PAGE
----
The simplest mobile phones are open to attack by hackers [GETTY/GALLO]

German researchers say mobile phones may be the next big target by hackers, American magazine and online periodical Wired reported.

Speaking at the 27th Chaos Communication Congress, a technology conference held in Berlin this past week, Collin Mulliner and Nico Golde, researchers at Berlin’s Technical University, exposed the "SMS of Death" that could potentially harm more than 80 per cent of mobile phones, Wired.com stated.

Vulnerabilities in some of the simplest, but most common, mobile phones equipped with even basic web browsing capabilities leaves them open to attack.

Mulliner and Golde set up lab experiments that tested the effect of sending SMS messages with a variety of potentially damaging payloads. This resulted in plenty of bugs, and what they have termed the "SMS of Death".

Most mobile phones are feature phones that rely on GSM technology; they have basic web browsing capabilities and can play MP3s, but are generally thought of as less inclined to attack than sophisticated smartphones.

But these handsets are significant in that the technology they operate on is very widely used.

"At first glance, these problems appear to be relatively minor compared to the botnet or trojan susceptibilities of smartphones. But these simple attacks could cause serious problems, potentially for a single well-chosen target, or — more disturbingly — if launched on a large scale," Wired stated.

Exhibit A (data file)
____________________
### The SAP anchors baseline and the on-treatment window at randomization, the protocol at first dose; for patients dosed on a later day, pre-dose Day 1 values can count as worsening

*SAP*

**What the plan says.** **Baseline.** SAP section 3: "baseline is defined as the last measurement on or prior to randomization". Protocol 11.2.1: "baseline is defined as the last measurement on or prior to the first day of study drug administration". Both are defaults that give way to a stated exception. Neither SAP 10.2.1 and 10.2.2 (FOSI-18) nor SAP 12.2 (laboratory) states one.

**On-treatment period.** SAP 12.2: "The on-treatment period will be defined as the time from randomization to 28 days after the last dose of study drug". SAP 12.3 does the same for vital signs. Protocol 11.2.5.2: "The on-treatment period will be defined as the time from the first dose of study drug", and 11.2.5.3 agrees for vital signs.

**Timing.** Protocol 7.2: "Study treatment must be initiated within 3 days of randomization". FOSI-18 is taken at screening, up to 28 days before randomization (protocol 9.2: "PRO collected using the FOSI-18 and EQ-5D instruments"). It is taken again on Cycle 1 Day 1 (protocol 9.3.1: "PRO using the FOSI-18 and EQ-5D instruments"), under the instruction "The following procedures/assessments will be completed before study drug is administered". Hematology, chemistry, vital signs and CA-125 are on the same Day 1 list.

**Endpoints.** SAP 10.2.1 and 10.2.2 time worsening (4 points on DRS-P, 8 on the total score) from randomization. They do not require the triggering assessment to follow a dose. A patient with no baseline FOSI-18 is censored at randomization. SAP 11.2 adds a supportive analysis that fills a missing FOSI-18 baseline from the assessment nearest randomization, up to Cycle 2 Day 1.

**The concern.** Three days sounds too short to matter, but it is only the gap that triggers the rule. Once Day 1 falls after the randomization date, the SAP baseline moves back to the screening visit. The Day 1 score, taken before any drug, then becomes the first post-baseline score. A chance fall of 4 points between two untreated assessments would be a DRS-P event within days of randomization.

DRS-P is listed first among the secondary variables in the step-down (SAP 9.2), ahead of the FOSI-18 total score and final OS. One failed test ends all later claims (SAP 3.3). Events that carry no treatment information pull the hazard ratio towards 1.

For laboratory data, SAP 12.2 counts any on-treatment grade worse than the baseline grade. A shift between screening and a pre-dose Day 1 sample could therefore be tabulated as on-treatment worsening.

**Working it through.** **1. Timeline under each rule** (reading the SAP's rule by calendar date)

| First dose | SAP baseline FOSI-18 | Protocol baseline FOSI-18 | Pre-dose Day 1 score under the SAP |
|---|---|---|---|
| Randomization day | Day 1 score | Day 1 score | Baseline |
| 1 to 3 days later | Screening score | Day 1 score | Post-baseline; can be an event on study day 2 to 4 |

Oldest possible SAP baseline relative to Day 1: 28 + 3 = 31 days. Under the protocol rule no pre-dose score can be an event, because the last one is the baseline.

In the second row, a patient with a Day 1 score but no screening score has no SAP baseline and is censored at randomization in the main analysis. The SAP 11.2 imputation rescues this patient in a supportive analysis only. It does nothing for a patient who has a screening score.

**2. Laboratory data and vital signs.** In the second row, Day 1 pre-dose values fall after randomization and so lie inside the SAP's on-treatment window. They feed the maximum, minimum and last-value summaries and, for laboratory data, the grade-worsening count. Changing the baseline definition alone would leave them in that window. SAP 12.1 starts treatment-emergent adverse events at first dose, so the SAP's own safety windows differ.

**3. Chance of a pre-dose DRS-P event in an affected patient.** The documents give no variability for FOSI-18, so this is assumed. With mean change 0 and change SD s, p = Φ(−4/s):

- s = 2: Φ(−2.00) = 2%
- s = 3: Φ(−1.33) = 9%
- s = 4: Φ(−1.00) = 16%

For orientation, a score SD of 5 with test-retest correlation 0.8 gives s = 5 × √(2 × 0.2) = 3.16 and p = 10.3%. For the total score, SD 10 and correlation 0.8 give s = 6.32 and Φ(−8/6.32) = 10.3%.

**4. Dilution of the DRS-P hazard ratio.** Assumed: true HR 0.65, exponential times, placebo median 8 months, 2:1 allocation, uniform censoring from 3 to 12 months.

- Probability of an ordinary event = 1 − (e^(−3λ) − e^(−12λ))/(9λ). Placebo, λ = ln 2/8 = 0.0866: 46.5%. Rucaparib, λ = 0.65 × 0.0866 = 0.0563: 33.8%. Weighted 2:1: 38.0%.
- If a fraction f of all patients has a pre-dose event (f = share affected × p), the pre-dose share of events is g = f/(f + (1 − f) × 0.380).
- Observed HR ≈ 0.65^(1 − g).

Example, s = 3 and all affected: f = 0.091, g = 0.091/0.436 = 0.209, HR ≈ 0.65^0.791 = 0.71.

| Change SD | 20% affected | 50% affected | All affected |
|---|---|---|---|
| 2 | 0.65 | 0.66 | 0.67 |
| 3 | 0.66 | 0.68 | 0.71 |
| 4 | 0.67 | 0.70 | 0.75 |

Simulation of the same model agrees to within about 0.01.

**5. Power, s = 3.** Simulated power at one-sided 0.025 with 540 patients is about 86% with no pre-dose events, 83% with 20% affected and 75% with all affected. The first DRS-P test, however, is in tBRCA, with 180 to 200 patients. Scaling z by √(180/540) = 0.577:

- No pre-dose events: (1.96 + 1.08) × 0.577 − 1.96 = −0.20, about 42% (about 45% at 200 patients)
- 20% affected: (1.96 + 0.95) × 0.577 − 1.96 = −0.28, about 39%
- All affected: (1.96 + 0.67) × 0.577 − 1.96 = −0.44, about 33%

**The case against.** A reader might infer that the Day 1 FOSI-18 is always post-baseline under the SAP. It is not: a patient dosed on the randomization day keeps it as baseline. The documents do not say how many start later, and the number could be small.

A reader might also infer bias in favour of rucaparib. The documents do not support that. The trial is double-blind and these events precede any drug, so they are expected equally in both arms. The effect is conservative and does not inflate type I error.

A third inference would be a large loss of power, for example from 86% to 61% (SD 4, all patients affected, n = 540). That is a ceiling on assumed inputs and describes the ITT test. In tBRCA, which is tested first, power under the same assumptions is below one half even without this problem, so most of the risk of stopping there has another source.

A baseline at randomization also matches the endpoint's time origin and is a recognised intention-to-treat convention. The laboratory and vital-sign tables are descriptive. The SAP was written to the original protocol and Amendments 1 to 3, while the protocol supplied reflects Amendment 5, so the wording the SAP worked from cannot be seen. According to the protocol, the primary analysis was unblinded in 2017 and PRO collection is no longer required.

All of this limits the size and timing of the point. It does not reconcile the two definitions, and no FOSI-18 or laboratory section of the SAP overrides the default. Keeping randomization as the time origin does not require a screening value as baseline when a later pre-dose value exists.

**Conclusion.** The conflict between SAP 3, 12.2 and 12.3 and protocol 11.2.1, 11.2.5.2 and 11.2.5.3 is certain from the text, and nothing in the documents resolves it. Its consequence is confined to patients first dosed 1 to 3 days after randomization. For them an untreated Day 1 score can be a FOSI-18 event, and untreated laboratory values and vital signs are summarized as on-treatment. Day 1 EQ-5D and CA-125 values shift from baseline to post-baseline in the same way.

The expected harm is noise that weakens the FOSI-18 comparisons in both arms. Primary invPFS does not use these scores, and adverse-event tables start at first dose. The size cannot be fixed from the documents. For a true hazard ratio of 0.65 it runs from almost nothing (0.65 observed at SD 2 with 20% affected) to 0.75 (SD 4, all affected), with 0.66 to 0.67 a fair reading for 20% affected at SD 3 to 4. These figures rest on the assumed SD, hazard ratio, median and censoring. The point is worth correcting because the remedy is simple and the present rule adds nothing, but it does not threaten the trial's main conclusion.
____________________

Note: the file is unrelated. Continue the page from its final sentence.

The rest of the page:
The researchers said it would be relatively easy to launch a large-scale attack on feature phones, such as by using bulk SMS messages that have been tailored to attack specific common phones by the thousands. These problems would be difficult to fix, they said.

Unlike newer smartphones, "inexpensive feature phones rarely if ever receive firmware updates today," Wired reported. 

"But the potential for abuse of bugs that are becoming easier to find means this practice might have to change."

Wired listed a number of popular mobile phone models that are at risk.

"The exact results differed for each phone," Wired reported. "In the worst case the message would disconnect the phone and force it to reboot, without registering the fact of the message’s receipt — in most cases forcing the operator's network to continue sending the message and triggering the shutdown cycle again. Fixing the problem required putting the SIM card into a new, unsusceptible phone."

On a large scale, this could have major effects with phones left unusable and mobile operators forced to cover the costs of thousands of malfunctioning devices. Mulliner advised manufacturers to find a way to continue firmware updates, Wired reported.

Source: Al Jazeera